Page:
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Key considerations in Legal Due Diligence of Artificial Intelligence companies

24 October 2023

This article examines the key Legal Due Diligence issues to bear in mind for buyers of or investors in English companies in the fast-growing Artificial Intelligence industry .  

Artificial intelligence (AI) is essentially the intelligence of machines which is different from natural human or animal intelligence.  Contrary to common knowledge, it has been around for well over 50 years. Yet only in the past decade has its use become more widespread in businesses.  AI mainly deals with algorithms which generally fall into one of two main types: (a) standard machine learning algorithms for example those that identify different categories that data falls under or estimate relationships between data using numbers; and (b) deep learning algorithms that learn from previous mistakes by using deep neural networks. 

Given the pace at which AI has grown, most businesses and employees are unlikely to have experienced knowledge of how to work with or programme AI.  Therefore in the coming future there will be greater dependence on specialised companies in the market providing AI platform-based services and products.  The trend has indeed been towards businesses using the services of these specialist AI providers rather than spending money to build their own AI platforms.  The specialist AI companies referred to above are able to offer a wide package of AI services and products, which are being used more frequently.  This growth will boost the quality of their AI systems through more funds available for investment, especially when it comes to looking at data and learning by machines.  Such growth together with new entrants into this cutting-edge market, will inevitably lead to more acquisitions and investments in the field of AI.  

Corporate transactions in the AI market including M&A, IPOs and Venture Capital Investments have grown rapidly in recent years, with approximately over £25 billion of transactions occurring in 2022, an almost 500% growth from the position five years prior to that.  Recent studies have shown confidence amongst companies and investors that AI will help their businesses in terms of revenues, profitability, better service and product offerings and cutting costs. With this fast paced growth, legal systems around the world have had to adapt with newer risks and challenges associated with evolving forms of technologies.  AI represents a challenge for regulatory regimes particularly as the market's risks are not fully grasped and in many cases the law is not clear.  Those seeking to acquire or invest in AI businesses will need to understand the legal implications and risks associated with the use of these complex systems.  This article examines such key legal issues to bear in mind for buyers of or investors in English companies in the AI industry.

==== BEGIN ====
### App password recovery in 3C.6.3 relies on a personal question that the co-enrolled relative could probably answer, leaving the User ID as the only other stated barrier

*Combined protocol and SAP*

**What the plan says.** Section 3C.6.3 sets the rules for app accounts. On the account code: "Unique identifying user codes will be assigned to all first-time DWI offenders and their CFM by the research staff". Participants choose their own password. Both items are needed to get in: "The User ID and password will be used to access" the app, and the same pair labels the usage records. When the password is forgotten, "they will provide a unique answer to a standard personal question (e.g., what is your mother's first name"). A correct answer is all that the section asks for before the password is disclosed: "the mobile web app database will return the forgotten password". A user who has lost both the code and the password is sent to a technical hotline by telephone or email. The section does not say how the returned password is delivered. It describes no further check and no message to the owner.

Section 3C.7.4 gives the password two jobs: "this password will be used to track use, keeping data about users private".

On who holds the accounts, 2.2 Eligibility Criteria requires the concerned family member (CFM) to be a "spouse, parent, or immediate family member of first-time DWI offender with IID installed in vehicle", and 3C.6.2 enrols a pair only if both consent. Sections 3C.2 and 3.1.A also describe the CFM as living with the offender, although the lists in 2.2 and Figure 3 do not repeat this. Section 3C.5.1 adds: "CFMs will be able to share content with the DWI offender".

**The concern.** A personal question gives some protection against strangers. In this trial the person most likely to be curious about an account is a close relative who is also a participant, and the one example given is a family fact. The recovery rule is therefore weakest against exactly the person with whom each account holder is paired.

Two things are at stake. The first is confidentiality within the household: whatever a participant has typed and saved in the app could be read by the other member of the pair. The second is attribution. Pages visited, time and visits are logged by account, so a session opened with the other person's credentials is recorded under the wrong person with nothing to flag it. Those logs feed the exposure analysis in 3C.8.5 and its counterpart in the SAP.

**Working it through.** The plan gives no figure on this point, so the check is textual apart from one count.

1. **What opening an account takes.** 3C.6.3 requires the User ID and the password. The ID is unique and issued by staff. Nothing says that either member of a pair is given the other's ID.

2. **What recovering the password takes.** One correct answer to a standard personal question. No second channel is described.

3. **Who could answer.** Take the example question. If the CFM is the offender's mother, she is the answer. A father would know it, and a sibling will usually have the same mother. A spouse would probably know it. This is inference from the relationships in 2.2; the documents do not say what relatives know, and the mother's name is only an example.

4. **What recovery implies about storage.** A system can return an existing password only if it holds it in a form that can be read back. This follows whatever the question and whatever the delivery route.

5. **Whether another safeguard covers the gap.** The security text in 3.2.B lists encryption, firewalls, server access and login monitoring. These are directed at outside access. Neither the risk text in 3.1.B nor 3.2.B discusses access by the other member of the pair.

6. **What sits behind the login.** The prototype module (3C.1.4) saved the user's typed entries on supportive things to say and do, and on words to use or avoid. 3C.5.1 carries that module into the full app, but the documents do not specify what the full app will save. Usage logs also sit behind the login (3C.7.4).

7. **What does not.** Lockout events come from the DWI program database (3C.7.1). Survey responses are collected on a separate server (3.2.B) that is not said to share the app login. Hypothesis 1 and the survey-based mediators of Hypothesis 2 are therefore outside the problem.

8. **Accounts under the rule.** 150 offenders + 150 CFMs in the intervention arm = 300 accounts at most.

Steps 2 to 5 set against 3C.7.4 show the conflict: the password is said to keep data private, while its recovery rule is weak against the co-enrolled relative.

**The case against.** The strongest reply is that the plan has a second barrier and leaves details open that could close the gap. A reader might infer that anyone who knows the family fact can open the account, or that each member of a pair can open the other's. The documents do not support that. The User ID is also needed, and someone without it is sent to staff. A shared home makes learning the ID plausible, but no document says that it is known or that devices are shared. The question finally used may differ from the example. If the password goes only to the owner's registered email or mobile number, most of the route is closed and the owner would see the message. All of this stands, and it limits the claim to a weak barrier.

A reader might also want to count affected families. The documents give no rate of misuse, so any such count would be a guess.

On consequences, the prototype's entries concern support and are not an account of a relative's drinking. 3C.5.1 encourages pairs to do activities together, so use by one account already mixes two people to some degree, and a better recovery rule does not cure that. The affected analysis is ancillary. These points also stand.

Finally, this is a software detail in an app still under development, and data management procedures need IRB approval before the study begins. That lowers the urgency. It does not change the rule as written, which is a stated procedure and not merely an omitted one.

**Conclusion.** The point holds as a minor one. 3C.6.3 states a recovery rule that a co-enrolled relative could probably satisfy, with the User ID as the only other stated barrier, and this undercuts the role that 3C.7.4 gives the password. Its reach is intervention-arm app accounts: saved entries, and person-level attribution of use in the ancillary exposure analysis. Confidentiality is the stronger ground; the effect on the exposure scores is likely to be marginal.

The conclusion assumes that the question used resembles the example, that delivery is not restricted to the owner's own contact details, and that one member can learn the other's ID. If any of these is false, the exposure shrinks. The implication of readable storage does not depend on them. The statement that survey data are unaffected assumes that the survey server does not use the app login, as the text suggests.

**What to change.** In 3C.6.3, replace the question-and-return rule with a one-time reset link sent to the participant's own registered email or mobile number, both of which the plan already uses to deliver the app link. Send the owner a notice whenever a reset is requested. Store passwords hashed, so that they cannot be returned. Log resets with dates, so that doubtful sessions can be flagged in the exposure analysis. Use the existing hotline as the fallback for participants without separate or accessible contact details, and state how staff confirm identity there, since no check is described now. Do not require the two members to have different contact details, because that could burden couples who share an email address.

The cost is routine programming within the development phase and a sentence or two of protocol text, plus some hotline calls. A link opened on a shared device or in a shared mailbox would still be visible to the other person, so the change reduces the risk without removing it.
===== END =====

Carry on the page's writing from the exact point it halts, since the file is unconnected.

The National Security and Investment Act (NSIA)

In the UK the National Security and Investment Act (NSIA) allows the UK government to scrutinise and intervene in certain acquisitions or investments that could harm the UK’s national security. Buyers are legally required to tell the government (and seek pre-closing approval) about acquisitions of, or investments in, certain entities (known as a "mandatory notification") active in certain sensitive areas of the economy, including AI.

As AI technologies are often of general purpose and used across sectors, the NSIA captures entities that do not necessarily identify as ‘AI companies’. Whether a qualifying entity is focused solely on AI, or incorporates or develops AI as part of a wider approach to their sector or business, it is the specific work that is important for the Buyer to consider.

To determine if the Target business is within the scope of the AI part of the NSIA, three questions need to be considered. Firstly, whether the Target business carries activities in the UK. Secondly whether the Target business is active in the research into, development or production of goods, software or technology that uses AI (as defined in the NSIA). Thirdly, if the qualifying entity fits this definition of AI, the Buyer needs to consider how the AI technology is being applied. In particular a mandatory notification will be required only if the AI technology does any of three things: (a) identification or tracking of object, people of events; (b) advanced robotics or (c) cyber security.  It is important for potential buyers to bear in mind that Target businesses that simply make use of AI technology, as more and more businesses are doing, will not be caught by the mandatory notification regime of the NSIA. However, specialist legal advice should be sought in relation to whether a specific piece of AI falls in the scope of the NSIA. 

Intellectual property

The protection of intellectual property will be of key importance in the overall value that AI businesses give to buyers and investors.  In order for an AI business to use the AI system through an algorithm, it needs data which can come from various sources including the public domain, arrangements agreed with other businesses or volunteers (the AI Input).  The value of the AI system lies in the final result of the algorithm processing this data (the AI Output).